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September 12, 2012

World Economic Forum (WEF), Tianjin

Posted by Rangarajan V. R. (View Profile | View All Posts) at 11:04 AM


So, what's the headline? Simple. "Economists won't bet on world economic trends. They'd rather do something innovative to keep businesses going. And believe it's important that governments work closely for the progress of global economy - after all, it's all interconnected."

Yes, it's exciting to be here again. Big corporations apart, WEF invites fast growing small companies, innovative firms, entrepreneurs with ideas for radical social progress and academicians. Last year, the most talked about topics were the Chinese Yuan-USD exchange and the Economic Crisis in Europe. From what I hear now, it's no more about the crisis in Europe - it's the " Europe phenomena"! Businesses must simply learn to adapt and thrive in the changed situation.

I was particularly intrigued by the address delivered by physicist Albert-László Barabási on his breakthrough ideas about how the social structures of organizations can be understood and influenced through network and complexity science. He put forth a compelling case for social and biological networks being the very same. And explained the importance of injecting information at key points of the hub to make communication truly effective. I am sure, Linked - Albert-László Barabási's book on the study of networks will make for some very interesting reading.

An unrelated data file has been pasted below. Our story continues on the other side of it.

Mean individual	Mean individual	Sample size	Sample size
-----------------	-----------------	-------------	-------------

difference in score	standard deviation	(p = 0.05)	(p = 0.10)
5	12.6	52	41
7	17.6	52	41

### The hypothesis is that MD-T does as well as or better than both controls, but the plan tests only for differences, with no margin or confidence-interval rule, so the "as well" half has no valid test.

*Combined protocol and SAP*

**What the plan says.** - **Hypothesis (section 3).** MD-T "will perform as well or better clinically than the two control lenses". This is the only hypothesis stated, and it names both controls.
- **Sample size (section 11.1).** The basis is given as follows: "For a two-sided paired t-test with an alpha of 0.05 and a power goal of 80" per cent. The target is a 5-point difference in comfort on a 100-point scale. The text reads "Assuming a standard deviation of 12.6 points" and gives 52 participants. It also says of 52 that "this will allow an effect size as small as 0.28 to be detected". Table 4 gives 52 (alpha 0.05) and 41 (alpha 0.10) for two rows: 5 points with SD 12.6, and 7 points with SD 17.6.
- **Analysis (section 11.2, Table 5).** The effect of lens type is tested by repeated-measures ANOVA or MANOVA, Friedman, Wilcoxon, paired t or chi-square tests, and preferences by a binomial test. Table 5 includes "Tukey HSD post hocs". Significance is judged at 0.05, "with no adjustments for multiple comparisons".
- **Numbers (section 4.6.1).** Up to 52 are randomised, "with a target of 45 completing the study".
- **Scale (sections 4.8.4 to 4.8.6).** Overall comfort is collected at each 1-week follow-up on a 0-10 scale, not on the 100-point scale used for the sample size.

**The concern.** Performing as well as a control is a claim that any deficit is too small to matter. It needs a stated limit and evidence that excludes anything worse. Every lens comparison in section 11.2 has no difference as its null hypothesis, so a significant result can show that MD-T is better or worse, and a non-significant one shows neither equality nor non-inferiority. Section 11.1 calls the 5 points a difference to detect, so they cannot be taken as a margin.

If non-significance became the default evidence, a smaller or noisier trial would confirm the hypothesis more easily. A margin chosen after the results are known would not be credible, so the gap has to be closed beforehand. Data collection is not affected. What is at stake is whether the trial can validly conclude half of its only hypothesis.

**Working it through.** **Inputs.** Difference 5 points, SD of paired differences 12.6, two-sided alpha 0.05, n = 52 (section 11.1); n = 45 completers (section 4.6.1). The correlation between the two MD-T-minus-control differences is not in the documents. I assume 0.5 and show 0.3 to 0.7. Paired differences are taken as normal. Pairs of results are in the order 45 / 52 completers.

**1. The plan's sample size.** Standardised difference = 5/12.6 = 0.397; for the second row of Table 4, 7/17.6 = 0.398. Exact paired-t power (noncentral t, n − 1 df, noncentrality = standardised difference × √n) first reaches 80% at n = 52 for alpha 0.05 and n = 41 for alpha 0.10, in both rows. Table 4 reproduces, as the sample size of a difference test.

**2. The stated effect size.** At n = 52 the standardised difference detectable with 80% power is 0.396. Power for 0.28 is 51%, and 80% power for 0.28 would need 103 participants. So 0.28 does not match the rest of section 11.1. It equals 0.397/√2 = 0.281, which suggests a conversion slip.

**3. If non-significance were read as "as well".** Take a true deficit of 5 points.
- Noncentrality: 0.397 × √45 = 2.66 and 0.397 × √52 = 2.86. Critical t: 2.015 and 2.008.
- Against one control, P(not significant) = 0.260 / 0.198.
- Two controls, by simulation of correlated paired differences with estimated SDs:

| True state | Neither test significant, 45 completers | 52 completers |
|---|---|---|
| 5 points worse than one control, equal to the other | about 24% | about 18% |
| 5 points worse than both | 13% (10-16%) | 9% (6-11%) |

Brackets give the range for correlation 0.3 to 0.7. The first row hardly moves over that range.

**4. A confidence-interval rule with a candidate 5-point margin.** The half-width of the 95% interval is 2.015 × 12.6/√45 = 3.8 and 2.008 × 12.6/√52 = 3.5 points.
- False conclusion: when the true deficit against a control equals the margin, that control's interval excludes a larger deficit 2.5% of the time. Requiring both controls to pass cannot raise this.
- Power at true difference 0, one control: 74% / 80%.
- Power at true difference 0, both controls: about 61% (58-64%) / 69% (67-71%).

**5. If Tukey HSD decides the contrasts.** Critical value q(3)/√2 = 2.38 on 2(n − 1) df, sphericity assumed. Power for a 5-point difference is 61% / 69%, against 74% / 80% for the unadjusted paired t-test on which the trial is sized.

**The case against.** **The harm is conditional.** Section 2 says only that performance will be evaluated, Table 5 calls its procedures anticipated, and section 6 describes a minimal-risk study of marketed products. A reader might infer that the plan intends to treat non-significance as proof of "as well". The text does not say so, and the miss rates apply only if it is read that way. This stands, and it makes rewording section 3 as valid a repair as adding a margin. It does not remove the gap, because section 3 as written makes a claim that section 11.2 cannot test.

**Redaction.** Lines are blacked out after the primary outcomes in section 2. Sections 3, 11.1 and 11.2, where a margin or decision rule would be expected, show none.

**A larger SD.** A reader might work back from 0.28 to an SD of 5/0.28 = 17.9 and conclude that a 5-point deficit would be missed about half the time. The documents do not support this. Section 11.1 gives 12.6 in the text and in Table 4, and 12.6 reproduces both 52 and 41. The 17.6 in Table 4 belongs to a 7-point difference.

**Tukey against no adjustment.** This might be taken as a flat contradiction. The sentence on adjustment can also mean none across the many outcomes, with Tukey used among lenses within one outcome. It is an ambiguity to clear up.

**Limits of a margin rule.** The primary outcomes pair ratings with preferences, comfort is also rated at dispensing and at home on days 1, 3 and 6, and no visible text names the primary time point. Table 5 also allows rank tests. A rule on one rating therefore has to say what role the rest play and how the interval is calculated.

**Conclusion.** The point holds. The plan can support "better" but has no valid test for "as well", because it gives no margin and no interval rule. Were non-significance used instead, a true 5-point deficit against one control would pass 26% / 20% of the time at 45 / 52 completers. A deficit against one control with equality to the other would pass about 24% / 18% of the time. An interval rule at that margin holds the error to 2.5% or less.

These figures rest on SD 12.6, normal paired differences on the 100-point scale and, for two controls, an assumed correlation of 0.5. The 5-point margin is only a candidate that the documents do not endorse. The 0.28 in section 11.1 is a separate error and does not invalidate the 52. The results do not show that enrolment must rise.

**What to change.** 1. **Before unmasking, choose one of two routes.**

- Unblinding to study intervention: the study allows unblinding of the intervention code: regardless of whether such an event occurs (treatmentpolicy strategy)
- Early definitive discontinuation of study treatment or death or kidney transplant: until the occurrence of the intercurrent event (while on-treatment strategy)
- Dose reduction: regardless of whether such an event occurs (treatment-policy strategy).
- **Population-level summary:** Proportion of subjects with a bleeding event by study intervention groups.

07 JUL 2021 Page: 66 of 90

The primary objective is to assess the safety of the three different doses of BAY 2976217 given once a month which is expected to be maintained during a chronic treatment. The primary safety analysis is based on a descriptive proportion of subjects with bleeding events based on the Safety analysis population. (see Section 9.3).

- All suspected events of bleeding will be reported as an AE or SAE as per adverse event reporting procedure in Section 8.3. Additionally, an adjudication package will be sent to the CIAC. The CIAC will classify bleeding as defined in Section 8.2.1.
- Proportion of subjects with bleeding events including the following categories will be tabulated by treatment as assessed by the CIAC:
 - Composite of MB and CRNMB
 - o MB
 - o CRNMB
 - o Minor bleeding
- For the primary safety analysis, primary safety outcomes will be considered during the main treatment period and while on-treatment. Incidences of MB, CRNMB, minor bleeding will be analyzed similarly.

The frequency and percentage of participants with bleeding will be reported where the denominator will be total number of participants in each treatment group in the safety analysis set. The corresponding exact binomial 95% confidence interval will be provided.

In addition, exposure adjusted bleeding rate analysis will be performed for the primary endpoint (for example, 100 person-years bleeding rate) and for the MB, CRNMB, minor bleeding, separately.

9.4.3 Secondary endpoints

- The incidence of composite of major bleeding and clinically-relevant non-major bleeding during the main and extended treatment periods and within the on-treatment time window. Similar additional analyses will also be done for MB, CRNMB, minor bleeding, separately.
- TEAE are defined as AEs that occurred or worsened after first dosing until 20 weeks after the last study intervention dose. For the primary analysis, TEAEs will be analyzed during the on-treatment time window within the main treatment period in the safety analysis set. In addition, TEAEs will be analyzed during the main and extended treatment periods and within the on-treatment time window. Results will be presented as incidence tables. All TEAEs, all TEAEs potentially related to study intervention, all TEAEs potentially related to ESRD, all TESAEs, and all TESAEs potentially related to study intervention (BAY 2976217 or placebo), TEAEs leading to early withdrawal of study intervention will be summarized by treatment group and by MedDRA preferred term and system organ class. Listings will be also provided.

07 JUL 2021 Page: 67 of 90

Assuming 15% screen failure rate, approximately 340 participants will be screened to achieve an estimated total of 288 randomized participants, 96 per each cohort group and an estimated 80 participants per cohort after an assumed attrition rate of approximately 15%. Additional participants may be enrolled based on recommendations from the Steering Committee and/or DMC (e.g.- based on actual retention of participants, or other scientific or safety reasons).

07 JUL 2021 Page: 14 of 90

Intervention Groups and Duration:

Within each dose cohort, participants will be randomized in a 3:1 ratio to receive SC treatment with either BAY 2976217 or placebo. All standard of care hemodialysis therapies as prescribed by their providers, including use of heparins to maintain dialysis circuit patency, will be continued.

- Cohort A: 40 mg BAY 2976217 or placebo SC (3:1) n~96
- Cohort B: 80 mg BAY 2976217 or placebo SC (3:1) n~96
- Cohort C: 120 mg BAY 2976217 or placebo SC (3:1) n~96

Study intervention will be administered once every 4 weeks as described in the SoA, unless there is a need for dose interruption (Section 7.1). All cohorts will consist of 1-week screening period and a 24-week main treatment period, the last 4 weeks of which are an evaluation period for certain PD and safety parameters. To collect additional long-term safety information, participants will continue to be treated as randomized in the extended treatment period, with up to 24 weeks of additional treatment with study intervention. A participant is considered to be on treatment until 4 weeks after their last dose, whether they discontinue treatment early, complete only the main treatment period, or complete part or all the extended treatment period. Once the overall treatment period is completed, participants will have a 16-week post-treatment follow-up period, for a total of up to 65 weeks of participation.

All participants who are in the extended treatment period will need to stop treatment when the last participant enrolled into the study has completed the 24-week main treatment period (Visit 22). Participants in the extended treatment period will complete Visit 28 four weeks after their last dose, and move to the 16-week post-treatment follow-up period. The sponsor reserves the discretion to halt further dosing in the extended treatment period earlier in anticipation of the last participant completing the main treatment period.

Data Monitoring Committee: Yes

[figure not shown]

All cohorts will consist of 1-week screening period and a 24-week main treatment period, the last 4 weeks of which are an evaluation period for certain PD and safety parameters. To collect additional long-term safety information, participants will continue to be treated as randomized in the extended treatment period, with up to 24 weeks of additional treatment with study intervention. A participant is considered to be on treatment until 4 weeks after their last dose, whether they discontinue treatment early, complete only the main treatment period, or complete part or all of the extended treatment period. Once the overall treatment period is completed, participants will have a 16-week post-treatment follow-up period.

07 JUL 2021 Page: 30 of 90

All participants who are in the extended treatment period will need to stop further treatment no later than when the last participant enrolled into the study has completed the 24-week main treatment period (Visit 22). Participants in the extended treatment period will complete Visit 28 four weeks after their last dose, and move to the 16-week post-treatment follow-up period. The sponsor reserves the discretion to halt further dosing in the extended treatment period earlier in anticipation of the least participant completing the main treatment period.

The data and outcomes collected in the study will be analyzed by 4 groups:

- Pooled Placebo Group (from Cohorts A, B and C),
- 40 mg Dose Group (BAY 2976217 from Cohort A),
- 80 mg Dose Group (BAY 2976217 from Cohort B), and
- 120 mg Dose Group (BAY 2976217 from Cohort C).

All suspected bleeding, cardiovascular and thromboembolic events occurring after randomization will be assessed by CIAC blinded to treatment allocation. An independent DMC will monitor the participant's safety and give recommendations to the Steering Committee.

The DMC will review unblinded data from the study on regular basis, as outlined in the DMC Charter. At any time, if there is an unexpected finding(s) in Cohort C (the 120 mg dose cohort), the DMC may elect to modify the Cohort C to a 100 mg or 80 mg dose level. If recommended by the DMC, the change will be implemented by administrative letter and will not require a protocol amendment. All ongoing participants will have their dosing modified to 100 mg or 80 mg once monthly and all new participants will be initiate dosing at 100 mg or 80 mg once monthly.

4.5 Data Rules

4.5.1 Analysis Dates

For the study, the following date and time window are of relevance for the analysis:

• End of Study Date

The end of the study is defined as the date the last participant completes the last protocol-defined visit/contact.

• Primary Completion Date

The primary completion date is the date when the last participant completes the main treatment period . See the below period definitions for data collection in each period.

I particularly enjoyed the panel discussion, chaired by Kris, on the Future of IT - with eminent scientist, technologists and state leaders participating. While the panel concurred that the future of IT is indeed bright, it also brought to fore other interesting perspectives. For example, the fact that the apps of the "smartphone world" don't touch the lives of 5 billion people who find no use for them. Who's to develop products for them? Shouldn't there be apps that agriculturalist and the rural populace can use?

The dialogue between Wen Jia Bao the Premier of China and Schwab the Founder Chairman of WEF was rather interesting as well. They discussed the impact of the global financial crisis on the world's economy. Despite significant effort by governments of nations like China, the impact on emerging countries has been significant and employment creation has been adversely impacted. They called for closer working of governments and urged the emerging world's "new champions" to go forth and innovate. Premier Wen talked about the continuous effort of the Chinese government to reform and transform the economy. It was a somewhat touching moment when Premier Wen, a patron of Summer Davos, announced his imminent retirement and expressed his delight at the event expanding in scale and China finding her place on the global stage.

It's great catching up with clients and business associates here. Just another small pleasure typical of an event this large in scale. And undoubtedly rewarding too.

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